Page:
There are various theories trying to explain world poverty and the global inequality which plagues the world. Some focus on the public political culture of developing countries and try to explain their socio-economic underperformance in terms of failed domestic institutions. They point to the home bred corruption which gnaws at the basic social structure of these countries and place the blame wholly upon it.
Others give detailed examples of how the global economic order is conducive to world poverty. International economic institutions such as the International Monetary Fund (IMF), the World Bank and the World Trade Organisation (WTO) were designed during the post-Cold war era by developed countries, the United States in primis, in such a way as to favour developed countries to the detriment of developing ones. It is not the case, then, that poor countries are poor because of home grown issues but because of unjust interference from the outside. Just think of the myriad cases where multinational corporations bribe domestic politicians in order to exploit the country’s natural resources.
These two positions, adopted by so-called social and cosmopolitan liberals respectively, disagree in how world poverty is to be tackled. Some social liberals go as far as to hold that developed countries do not owe anything to poor countries precisely because it is the latter’s fault if they are stuck in never ending poverty. The only thing we in rich countries can do is to continue to offer charity. Other social liberals with a more developed moral sense opt for the duty of assistance. In this case, rich countries pledge both humanitarian help and aid in the restructuring of a poor country’s social institutions.
Cosmopolitan liberals opt for a more radical solution. They argue that international institutions constituting the global economic order should adopt a just, global principle of distribution. Accordingly, such a principle would distribute natural resources in a fair way by giving each his due. Furthermore, this would stop rich countries interfering negatively in the domestic affairs of poor countries since they would have no reason to do so anymore.
Certainly, the cosmopolitan notion of a global principle of distribution strikes a profound ethical note within many people. It simply seems fair to give each individual in this world as much as anybody else gets and to stop foreign interference in the domestic economic issues of another country. But there are two issues with it. Firstly, what does it mean for an international institution to adopt such a principle? And secondly, why would international institutions ever adopt a principle from which they would gain nothing?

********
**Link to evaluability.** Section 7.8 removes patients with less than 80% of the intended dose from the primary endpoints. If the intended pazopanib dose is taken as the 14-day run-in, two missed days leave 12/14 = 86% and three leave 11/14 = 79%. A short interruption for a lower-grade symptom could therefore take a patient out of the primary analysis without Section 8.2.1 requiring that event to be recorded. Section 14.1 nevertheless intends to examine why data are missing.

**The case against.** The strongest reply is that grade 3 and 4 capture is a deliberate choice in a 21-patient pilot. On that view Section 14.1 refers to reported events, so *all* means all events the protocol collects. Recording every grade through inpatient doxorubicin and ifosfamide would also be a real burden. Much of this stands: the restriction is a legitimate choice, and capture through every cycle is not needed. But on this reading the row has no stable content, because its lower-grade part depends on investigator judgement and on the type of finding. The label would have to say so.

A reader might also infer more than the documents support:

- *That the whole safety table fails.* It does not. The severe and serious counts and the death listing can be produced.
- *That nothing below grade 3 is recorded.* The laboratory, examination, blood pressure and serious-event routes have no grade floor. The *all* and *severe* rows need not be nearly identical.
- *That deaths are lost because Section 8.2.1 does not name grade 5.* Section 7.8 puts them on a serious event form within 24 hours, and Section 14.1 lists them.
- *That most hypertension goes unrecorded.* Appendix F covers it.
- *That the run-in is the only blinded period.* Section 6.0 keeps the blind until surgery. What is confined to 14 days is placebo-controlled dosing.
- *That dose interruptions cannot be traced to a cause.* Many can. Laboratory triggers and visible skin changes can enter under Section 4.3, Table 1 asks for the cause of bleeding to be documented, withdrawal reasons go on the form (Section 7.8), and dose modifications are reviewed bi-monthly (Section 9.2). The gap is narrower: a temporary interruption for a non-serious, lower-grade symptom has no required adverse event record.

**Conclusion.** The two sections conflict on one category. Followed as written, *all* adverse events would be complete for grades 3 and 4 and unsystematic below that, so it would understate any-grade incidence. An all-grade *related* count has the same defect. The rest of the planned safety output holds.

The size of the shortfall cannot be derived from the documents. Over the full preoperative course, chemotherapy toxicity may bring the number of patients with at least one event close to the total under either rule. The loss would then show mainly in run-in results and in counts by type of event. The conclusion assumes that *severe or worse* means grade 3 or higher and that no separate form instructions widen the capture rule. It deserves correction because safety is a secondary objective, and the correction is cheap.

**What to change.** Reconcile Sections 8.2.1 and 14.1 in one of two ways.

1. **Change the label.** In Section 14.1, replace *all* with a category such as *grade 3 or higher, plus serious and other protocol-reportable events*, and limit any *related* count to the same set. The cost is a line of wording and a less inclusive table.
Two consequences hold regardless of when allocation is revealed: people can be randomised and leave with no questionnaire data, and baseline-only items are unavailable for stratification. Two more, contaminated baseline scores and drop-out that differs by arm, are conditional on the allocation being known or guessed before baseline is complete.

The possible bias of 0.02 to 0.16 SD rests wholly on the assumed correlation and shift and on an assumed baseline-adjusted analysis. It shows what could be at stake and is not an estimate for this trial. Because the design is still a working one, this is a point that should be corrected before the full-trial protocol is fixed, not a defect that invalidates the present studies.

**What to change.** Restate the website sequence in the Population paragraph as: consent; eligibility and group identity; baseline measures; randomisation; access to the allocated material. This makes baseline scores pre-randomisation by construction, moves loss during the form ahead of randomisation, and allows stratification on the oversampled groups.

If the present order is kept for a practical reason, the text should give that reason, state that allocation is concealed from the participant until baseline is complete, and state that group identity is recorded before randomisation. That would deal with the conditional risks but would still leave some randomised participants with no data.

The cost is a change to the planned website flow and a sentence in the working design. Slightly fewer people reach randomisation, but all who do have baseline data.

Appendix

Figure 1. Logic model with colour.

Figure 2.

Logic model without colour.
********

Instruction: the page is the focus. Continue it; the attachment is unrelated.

Both questions lead to a common answer. In relation to the first one, it would mean that the thousands of economic and financial treaties which constitute an international institution would be revised or replaced by other treaties expressing higher ethical values. This, though, would seem to indicate the need to enhance the moral character of those officials devising the treaties. Surely only people with a strong sense of justice would be able to devise just international treaties. This answers our second question, too. International institutions will revise or replace their treaties only once the officials with decision-making powers will recognise the fundamental righteousness of doing so. In both cases, then, the answer to a more just, global economic order revolves around fostering the moral character and sense of justice of decision-makers.
The most efficient manner for a person to achieve a sense of justice is to have been raised and educated accordingly. This is the job of domestic social institutions such as the family, school, universities and the media. If we understand world poverty as the outcome of the unjust global economic order and this simply as a conglomeration of economic and financial treaties expressing unjust values, then a change in the former necessitates a change in the latter. And in order to change the values being expressed in the treaties, we need to develop the moral character and sense of justice of those devising them by making sure that the domestic social institutions they grow up in instill them with just values.
This points to an interesting insight: in order to eradicate world poverty and global inequality, we need to ensure that our domestic institutions are themselves, just. The values being expressed in the unjust global economic order are the same ones being expressed in domestic economic decision making. We often speak of rich and poor countries. The truth is that the rich countries we have in mind are not rich at all. Most of its citizens linger in poverty. Think of the US. There is an obvious isomorphism in its domestic and global economic policy. In both cases people are exploited for the benefit of a few and this is done by devising economic and financial treaties expressing unjust values.
It is crucial to appreciate that global injustice is the outcome of domestic injustice. In order to change the former we need to start at the grassroots.